you can write down the customer’s description, their order, you can write it down, and
then maybe show it to them, and say: “Is this correct?” RIGHT? And they might respond:
“Oh, yes, it’s correct.” Or “No, it’s not right.” “No, it’s wrong.” WRONG, or “incorrect” So an order may be CORRECT —
the index finger: CORRECT, or WRONG, incorrect —
the “Y” handshape goes to the chin: INCORRECT. “Order is wrong.” “Order is wrong.” So again, the signs YES — YES,
and NO. YES and NO. Moving on… CREAM CREAM CREAM It’s like you’re skimming the top: CREAM. And also sometimes you’ll fingerspell “cream”. CREAM. Oh, and third: You can request MILK. MILK. MILK.
The fist squeezes a few times. So again: CREAM, CREAM, or MILK. SUGAR You’ll see two signs: SUGAR, SUGAR,
and it looks like the sign CUTE, but your face will show the difference.
“Aw, that’s so cute!” is different from SUGAR. “Sugar, please” And second: SUGAR. SUGAR. So SUGAR — that sign has many meanings, too;
it can mean “sugar”, it can mean “sweet”. SWEET. SUGAR. It also can mean “diabetes”,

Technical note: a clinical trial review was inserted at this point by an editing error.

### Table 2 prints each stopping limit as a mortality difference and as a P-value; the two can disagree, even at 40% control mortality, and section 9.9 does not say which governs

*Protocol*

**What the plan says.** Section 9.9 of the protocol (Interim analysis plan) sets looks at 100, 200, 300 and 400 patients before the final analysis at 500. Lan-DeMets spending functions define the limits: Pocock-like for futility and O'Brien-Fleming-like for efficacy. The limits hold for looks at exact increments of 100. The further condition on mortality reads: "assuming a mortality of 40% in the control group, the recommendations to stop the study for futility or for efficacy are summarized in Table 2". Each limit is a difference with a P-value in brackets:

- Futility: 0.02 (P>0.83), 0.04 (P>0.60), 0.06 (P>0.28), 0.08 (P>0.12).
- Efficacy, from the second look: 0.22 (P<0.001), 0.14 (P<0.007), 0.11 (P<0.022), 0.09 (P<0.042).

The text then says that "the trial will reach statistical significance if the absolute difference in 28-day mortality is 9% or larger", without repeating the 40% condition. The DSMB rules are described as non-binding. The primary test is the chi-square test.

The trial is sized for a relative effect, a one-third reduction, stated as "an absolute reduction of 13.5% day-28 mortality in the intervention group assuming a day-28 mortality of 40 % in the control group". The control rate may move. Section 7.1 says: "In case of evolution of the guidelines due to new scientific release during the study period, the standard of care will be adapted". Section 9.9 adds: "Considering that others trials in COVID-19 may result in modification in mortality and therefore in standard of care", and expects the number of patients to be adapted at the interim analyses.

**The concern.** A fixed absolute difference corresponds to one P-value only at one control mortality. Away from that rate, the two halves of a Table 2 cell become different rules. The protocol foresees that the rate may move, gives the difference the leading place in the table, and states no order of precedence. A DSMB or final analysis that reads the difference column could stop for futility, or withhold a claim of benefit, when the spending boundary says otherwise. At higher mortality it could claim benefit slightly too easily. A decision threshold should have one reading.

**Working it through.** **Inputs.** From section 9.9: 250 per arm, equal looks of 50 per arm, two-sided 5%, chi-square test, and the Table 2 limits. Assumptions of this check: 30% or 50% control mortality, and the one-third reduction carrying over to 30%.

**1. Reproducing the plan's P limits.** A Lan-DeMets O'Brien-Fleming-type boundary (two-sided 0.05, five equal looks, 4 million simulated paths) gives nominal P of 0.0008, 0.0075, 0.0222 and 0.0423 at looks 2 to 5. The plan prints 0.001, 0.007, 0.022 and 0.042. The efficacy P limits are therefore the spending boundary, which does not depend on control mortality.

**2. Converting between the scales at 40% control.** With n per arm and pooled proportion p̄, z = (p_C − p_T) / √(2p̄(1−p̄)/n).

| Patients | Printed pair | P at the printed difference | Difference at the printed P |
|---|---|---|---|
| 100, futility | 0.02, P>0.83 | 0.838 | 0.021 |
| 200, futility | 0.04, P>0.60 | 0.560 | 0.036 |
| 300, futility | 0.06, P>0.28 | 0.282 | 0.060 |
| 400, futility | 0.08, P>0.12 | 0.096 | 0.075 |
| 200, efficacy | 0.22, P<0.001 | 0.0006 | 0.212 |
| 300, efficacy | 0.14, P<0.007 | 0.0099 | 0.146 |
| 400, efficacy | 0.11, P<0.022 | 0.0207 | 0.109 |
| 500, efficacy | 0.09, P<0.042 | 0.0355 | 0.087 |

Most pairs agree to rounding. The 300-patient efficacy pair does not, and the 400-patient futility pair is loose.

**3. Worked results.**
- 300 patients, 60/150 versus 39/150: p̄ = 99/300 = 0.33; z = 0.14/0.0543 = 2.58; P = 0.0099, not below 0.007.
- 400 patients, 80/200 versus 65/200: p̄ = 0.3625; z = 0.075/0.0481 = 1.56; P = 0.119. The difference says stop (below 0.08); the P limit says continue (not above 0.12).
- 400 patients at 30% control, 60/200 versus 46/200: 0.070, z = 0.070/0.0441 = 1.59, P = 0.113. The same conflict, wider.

so it depends on the context. But either sign SUGAR or SUGAR. SUGAR, or SUGAR. PLEASE PLEASE. The flat palm on the chest circles: PLEASE. PLEASE THANK-YOU THANK-YOU THANK-YOU WAIT The fingers wiggle: WAIT. WAIT. So, maybe you need to tell someone:
“Wait over there.” You can use the index finger
to show a location. For example, maybe you finished ordering,
I’ll tell you: “One minute”, “two minutes” or whatever… Again: ONE-MINUTE, TWO-MINUTES… “Wait over there.” WAIT THERE DRINK DRINK It’s like a cup: DRINK.
You can sign it once for the verb — the action “drink”. You can sign it twice: “a drink”, and that
tends to be used for the noun. “a drink.” DRINK CUP Again, the “C” handshape: CUP. CUP. CUP. CUP. SIZE. SIZE. The “Y” handshape: SIZE. SIZE. And that sign SIZE is the general meaning of “size”. For describing a cup, you
tend to actually show the cup size. So you might ask with your eyebrows down:
“Which size?” And you can use this sign: “What size?”
with the eyebrows down, Meaning I’m asking you what size, which size… Or the other option is just to show it like
this. It shows the cup is “how big?” and And for different sizes, again, we’re going
to use these hands with your face. Small Small That mouth shows that it’s small. “Small”. “COFFEE SMALL” MEDIUM. MEDIUM. That mouth shows that it’s average. “Medium”. LARGE. “Large”. Is that right? I don’t drink coffee. (laughs)